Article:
See also[edit]


  1. ^ Rajaram Narayan Saletore (1978), p.109.
  2. ^ Manohar Malgonkar (1959). Kanhoji Angrey, Maratha Admiral: An Account of His Life and His Battles with the English. Asia Publishing House. p. 11.
  3. ^ "René Jan Barendse".
  4. ^ Rene Barendse (2009). Arabian Seas 1700 - 1763: The western Indian Ocean in the Eighteenth Century. Brill(Leiden, Netherlands). p. 409.
  5. ^ V. G. Dighe (1951). "Provincial Maratha Dynasties". In Ramesh Chandra Majumdar (ed.). The History and Culture of the Indian People: The Maratha supremacy. G. Allen & Unwin. p. 292, 307.
  6. ^ Shripad Rama Sharma (1964). The founding of Maratha freedom. Orient Longman. p. 327. For a short while, however, this sinister combination against the Marathas on the west coast was neutralised by the rise of a 'Shivaji of the Seas' — the Maratha Koli captain Kanhoji Angre
  7. ^ Virginia Fass (1986). The forts of India. Rupa. p. 274. ISBN 978-0-00-217590-6.
  8. ^ a b Kurup, K K N (1997). India's Naval Traditions: The Role of Kunhali Marakkars. New Delhi: Northern Book centre. pp. 72–75. ISBN 9788172110833. Retrieved 12 December 2012.
  9. ^ Rajaram Narayan Salethore (1978) P.99.
  10. ^ a b c d e f g h i Colonel John Biddulph (1907), p.37.
  11. ^ a b c Rajaram Narayan Saletore (1978), p.106.
  12. ^ Rajaram Narayan Saletore (1978), p.102.
  13. ^ Chinese and Indian Warfare – From the Classical Age to 1870. New York: Routledge. 2015. ISBN 9781315742762.
  14. ^ Rajaram Narayan Saletore (1978), p.105.
  15. ^ a b Madaan, Neha (3 April 2012). "ASI takes up renovation of Vijaydurg". The Times of India. Retrieved 12 December 2012.
  16. ^ a b epaper (2012). "Alibag Popular Weekend Getaway". The Times of India (epaper). Archived from the original on 6 July 2009. Retrieved 12 December 2012.
  17. ^ a b c Madaan, Neha (29 January 2012). "Fort mapping to study Maratha architecture". The Times of India. Retrieved 12 December 2012.
  18. ^ a b c Colonel John Biddulph (1907), p.38.
  19. ^ [1][permanent dead link]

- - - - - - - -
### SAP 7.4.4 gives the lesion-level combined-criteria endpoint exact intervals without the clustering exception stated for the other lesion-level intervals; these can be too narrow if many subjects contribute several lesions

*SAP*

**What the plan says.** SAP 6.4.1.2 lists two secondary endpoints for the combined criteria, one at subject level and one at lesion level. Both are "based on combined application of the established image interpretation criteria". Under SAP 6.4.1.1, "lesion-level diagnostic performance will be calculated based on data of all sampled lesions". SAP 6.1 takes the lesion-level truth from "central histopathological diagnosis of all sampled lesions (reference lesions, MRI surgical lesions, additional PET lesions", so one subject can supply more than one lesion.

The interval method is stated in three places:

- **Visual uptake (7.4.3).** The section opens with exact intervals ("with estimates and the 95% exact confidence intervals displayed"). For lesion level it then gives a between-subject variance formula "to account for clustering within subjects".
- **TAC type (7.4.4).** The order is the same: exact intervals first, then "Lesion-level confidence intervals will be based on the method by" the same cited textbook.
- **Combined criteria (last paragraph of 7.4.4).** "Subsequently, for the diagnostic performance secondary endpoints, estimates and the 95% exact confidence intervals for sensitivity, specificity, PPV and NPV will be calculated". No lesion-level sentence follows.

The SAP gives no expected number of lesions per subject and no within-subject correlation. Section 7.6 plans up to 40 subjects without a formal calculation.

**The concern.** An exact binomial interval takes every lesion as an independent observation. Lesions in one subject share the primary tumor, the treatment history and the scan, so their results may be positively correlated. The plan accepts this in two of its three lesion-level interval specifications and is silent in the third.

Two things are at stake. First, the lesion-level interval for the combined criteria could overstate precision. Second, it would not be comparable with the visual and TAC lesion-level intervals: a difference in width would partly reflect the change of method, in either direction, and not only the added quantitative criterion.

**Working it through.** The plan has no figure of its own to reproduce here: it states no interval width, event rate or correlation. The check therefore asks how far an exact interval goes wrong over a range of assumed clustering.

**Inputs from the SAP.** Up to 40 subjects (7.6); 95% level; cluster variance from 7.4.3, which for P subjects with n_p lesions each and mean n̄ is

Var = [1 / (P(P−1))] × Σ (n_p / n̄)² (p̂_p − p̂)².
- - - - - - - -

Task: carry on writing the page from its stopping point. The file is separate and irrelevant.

20. ^ Sadashiv, Shivade (2006). दर्याराज कान्होजी आंग्रे. Deccan Gymkhana, Pune - 4: Utkarsh Publication. pp. 217, 220.CS1 maint: location (link)
  21. ^ Shivade, Sadashiv (2006). दर्याराज कान्होजी आंग्रे. Deccan Gymkhana, Pune - 4: Utkarsh Publication. p. 93.CS1 maint: location (link)
  22. ^ Shivade, Sadashiv (2006). दर्याराज कान्होजी आंग्रे. Deccan Gymkhana, Pune -4: Utkarsh Publication. pp. 218, 298, 314, 316 & 317.CS1 maint: location (link)
  23. ^ http://www.thepiratesrealm.com/Kanhoji%20Angria.html
  24. ^ a b Govt. of, Maharashtra. "British Period". Mumbai: The Gazetteers Dept. Govt. of Maharashtra. Archived from the original on 1 October 2013. Retrieved 12 December 2012.
  25. ^ Sailing Directions: West Coast of India, Sector 2: Diu Head to Cape Rama, page 40
  26. ^ a b "INS Angre". Global security.org. Retrieved 13 December 2012.
  27. ^ "Angre port located in Ratnagiri inaugurated". The Times of India. 24 April 2012. Retrieved 12 December 2012.


  • Colonel John, Biddulph (1907). The Pirates of Malibar and an Englishwoman in India (Reprinted 2005 ed.). London: Smith, Elder & Co. ISBN 9781846377280. Retrieved 13 December 2012.
  • Rajaram Narayan, Saletore (1978). Indian Pirates: From the Earliest Times to the Present Day. Delhi: Concept Publishing Company. Retrieved 13 December 2012.
  • Malgonkar, Manohar The Sea Hawk: Life and Battles of Kanhoji Angrey, Orient Paperbacks, c. 1984
  • Risso, Patricia. Cross-Cultural Perceptions of Piracy: Maritime Violence in the Western Indian Ocean and Persian Gulf Region during a Long Eighteenth Century, Journal of World History - Volume 12, Number 2, Fall 2001, University of Hawai'i Press
  • Ketkar, Dr. D.R. Sarkhel Kanhoji Angre... Maratha Armar, Mrunmayi Rugvedi Prakashan, 1997.